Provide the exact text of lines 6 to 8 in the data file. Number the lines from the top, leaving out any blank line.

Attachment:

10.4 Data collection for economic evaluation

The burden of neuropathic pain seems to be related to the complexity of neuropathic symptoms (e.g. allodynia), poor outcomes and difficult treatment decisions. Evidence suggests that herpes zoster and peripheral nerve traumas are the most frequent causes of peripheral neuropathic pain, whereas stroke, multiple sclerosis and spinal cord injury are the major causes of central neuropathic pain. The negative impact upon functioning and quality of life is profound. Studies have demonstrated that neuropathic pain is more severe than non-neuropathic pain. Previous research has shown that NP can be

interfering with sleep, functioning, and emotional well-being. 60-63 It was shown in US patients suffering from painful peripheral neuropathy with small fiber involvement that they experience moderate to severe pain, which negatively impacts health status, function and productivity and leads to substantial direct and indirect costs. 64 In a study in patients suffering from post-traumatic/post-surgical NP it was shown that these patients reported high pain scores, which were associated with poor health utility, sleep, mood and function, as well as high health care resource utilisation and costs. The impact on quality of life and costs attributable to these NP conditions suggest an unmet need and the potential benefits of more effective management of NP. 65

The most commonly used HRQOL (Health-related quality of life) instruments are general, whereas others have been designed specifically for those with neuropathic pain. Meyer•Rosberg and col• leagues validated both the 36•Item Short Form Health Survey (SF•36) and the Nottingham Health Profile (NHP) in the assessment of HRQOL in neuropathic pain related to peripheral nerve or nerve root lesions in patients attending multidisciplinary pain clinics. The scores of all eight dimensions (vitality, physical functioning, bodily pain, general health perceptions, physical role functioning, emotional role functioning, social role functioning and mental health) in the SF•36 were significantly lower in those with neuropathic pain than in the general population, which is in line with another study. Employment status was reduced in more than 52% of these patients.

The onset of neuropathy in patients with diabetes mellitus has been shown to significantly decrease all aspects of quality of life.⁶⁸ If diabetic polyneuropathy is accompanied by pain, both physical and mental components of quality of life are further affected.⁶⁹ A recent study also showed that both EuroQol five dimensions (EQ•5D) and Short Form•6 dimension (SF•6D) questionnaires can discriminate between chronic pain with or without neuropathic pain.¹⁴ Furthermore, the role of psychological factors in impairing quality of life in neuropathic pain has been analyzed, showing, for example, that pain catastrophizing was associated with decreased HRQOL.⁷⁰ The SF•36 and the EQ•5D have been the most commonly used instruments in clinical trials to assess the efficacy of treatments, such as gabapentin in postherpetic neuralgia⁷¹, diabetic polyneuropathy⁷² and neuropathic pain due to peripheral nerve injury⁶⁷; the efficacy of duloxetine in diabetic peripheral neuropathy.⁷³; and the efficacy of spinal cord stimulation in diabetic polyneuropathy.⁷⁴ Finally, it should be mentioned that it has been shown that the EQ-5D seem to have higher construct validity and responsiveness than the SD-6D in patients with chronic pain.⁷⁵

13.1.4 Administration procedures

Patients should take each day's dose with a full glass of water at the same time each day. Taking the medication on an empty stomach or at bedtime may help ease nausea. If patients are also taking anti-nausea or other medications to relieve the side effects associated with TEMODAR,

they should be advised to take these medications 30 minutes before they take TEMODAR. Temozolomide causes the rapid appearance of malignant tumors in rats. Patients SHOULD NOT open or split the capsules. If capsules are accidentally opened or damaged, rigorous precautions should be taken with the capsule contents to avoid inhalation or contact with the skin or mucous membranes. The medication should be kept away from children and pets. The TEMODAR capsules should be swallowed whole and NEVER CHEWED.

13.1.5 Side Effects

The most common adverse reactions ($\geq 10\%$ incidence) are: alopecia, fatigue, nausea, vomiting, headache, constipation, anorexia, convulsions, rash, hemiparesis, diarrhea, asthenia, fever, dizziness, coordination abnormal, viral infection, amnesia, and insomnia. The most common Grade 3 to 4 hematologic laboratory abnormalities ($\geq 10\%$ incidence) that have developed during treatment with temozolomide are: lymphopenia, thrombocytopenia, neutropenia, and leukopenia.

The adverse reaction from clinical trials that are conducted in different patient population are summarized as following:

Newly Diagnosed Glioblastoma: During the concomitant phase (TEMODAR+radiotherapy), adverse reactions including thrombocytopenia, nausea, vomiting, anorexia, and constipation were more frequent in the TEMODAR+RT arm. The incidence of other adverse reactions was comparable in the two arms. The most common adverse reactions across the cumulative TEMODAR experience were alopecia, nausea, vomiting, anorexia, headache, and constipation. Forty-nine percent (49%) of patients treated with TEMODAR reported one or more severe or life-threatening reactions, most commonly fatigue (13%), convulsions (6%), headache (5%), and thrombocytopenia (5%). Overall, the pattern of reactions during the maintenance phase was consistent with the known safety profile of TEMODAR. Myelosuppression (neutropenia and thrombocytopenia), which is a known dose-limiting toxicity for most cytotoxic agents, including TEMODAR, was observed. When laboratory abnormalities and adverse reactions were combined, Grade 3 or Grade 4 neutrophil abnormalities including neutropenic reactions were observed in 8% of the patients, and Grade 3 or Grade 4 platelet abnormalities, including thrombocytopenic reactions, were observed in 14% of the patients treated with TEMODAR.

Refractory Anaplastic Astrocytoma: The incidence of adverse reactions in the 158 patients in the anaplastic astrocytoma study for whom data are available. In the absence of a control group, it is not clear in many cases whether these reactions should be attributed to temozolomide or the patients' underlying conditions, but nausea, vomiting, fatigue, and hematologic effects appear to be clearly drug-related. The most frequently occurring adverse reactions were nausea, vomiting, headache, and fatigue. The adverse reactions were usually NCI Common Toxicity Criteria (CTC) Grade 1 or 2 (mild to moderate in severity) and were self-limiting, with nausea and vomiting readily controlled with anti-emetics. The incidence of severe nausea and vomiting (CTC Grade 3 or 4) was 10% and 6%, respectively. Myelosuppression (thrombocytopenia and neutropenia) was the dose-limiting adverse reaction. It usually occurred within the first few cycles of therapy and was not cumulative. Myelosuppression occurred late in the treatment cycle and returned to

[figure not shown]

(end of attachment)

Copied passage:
13.1.4 Administration procedures

Patients should take each day's dose with a full glass of water at the same time each day. Taking the medication on an empty stomach or at bedtime may help ease nausea. If patients are also taking anti-nausea or other medications to relieve the side effects associated with TEMODAR,

they should be advised to take these medications 30 minutes before they take TEMODAR. Temozolomide causes the rapid appearance of malignant tumors in rats. Patients SHOULD NOT open or split the capsules. If capsules are accidentally opened or damaged, rigorous precautions should be taken with the capsule contents to avoid inhalation or contact with the skin or mucous membranes. The medication should be kept away from children and pets. The TEMODAR capsules should be swallowed whole and NEVER CHEWED.